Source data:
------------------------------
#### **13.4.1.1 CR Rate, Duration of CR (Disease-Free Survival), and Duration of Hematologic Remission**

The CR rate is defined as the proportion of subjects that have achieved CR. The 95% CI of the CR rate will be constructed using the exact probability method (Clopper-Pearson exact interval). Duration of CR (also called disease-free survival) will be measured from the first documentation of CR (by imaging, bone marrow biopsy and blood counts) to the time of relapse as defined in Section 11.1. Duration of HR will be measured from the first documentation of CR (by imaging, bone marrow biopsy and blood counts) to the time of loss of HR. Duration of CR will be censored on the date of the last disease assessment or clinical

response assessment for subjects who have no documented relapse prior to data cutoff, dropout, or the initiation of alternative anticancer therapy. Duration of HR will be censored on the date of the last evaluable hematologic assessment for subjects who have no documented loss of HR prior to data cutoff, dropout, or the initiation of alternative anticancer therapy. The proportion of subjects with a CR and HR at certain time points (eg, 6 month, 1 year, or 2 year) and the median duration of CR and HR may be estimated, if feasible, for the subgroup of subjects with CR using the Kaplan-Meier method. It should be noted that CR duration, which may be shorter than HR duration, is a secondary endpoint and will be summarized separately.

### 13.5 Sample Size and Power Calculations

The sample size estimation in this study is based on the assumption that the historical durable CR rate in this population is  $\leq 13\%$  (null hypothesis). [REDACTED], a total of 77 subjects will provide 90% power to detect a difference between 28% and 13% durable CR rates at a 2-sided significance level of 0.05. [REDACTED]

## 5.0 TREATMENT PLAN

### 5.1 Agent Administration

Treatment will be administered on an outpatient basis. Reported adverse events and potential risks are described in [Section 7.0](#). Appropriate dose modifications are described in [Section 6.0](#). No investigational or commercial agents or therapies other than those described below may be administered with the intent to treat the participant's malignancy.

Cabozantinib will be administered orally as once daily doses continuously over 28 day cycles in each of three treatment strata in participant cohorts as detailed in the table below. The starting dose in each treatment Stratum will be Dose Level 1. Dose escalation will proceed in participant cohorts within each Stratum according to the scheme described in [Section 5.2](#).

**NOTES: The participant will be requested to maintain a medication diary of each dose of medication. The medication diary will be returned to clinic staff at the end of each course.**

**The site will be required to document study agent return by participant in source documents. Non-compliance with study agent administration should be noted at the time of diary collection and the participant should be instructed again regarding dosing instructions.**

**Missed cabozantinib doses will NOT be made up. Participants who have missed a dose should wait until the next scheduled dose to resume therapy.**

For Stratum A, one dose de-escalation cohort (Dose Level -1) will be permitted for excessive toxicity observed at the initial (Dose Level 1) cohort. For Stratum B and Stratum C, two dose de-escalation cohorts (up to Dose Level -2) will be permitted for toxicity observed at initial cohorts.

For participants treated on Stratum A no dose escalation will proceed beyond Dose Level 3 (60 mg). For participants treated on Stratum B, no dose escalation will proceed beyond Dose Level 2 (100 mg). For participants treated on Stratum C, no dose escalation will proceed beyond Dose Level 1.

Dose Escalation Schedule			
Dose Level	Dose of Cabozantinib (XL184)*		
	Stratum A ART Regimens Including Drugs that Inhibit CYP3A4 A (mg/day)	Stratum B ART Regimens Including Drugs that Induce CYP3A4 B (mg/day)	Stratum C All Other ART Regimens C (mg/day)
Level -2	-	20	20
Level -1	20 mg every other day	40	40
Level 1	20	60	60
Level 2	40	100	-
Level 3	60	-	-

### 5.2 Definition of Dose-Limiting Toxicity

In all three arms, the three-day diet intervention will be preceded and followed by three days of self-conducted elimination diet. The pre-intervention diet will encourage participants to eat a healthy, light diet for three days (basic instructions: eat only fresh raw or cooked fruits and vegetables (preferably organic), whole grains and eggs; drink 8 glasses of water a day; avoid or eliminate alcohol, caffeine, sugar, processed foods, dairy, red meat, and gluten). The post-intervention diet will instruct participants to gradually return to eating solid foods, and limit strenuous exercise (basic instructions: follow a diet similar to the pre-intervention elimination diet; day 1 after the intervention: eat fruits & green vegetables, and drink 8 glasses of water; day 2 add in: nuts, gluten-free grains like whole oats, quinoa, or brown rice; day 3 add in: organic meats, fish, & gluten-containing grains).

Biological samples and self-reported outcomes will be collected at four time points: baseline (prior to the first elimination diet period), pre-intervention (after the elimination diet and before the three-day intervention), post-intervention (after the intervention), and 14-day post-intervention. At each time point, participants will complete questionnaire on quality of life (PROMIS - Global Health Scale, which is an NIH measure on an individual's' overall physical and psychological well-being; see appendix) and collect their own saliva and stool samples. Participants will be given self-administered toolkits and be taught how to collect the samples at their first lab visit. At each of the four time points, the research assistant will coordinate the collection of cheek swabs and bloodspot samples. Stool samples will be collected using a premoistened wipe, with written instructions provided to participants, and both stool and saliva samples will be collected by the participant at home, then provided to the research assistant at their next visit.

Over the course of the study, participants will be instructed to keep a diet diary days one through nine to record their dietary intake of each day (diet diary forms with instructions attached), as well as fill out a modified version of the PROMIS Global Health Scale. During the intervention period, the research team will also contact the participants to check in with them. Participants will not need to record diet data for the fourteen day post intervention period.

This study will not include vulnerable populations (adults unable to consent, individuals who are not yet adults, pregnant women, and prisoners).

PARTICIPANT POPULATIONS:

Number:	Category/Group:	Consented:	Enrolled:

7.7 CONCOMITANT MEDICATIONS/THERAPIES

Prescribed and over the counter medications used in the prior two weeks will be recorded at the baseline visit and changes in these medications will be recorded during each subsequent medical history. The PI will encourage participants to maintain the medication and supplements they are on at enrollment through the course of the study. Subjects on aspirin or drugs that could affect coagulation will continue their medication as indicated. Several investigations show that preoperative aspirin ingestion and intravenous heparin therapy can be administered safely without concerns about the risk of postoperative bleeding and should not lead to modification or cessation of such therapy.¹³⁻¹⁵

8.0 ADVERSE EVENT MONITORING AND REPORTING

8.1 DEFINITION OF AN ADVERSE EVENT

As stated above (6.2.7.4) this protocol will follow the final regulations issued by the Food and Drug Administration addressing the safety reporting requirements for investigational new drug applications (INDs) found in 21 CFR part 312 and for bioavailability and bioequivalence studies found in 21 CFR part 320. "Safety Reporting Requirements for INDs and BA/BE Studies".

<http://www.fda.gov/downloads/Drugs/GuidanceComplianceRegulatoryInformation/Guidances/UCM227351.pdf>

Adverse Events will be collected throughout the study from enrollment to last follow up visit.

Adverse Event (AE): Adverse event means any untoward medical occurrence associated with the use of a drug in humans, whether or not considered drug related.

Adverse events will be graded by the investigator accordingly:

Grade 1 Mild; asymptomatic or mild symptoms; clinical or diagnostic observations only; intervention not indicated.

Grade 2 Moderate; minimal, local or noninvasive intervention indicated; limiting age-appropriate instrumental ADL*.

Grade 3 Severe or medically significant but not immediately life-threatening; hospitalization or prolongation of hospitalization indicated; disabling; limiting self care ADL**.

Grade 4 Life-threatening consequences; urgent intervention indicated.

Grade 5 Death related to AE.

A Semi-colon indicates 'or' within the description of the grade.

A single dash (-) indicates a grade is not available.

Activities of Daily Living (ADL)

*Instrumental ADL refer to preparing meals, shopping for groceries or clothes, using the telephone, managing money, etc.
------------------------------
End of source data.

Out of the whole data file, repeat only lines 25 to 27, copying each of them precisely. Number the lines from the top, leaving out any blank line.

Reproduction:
Biological samples and self-reported outcomes will be collected at four time points: baseline (prior to the first elimination diet period), pre-intervention (after the elimination diet and before the three-day intervention), post-intervention (after the intervention), and 14-day post-intervention. At each time point, participants will complete questionnaire on quality of life (PROMIS - Global Health Scale, which is an NIH measure on an individual's' overall physical and psychological well-being; see appendix) and collect their own saliva and stool samples. Participants will be given self-administered toolkits and be taught how to collect the samples at their first lab visit. At each of the four time points, the research assistant will coordinate the collection of cheek swabs and bloodspot samples. Stool samples will be collected using a premoistened wipe, with written instructions provided to participants, and both stool and saliva samples will be collected by the participant at home, then provided to the research assistant at their next visit.

Over the course of the study, participants will be instructed to keep a diet diary days one through nine to record their dietary intake of each day (diet diary forms with instructions attached), as well as fill out a modified version of the PROMIS Global Health Scale. During the intervention period, the research team will also contact the participants to check in with them. Participants will not need to record diet data for the fourteen day post intervention period.

This study will not include vulnerable populations (adults unable to consent, individuals who are not yet adults, pregnant women, and prisoners).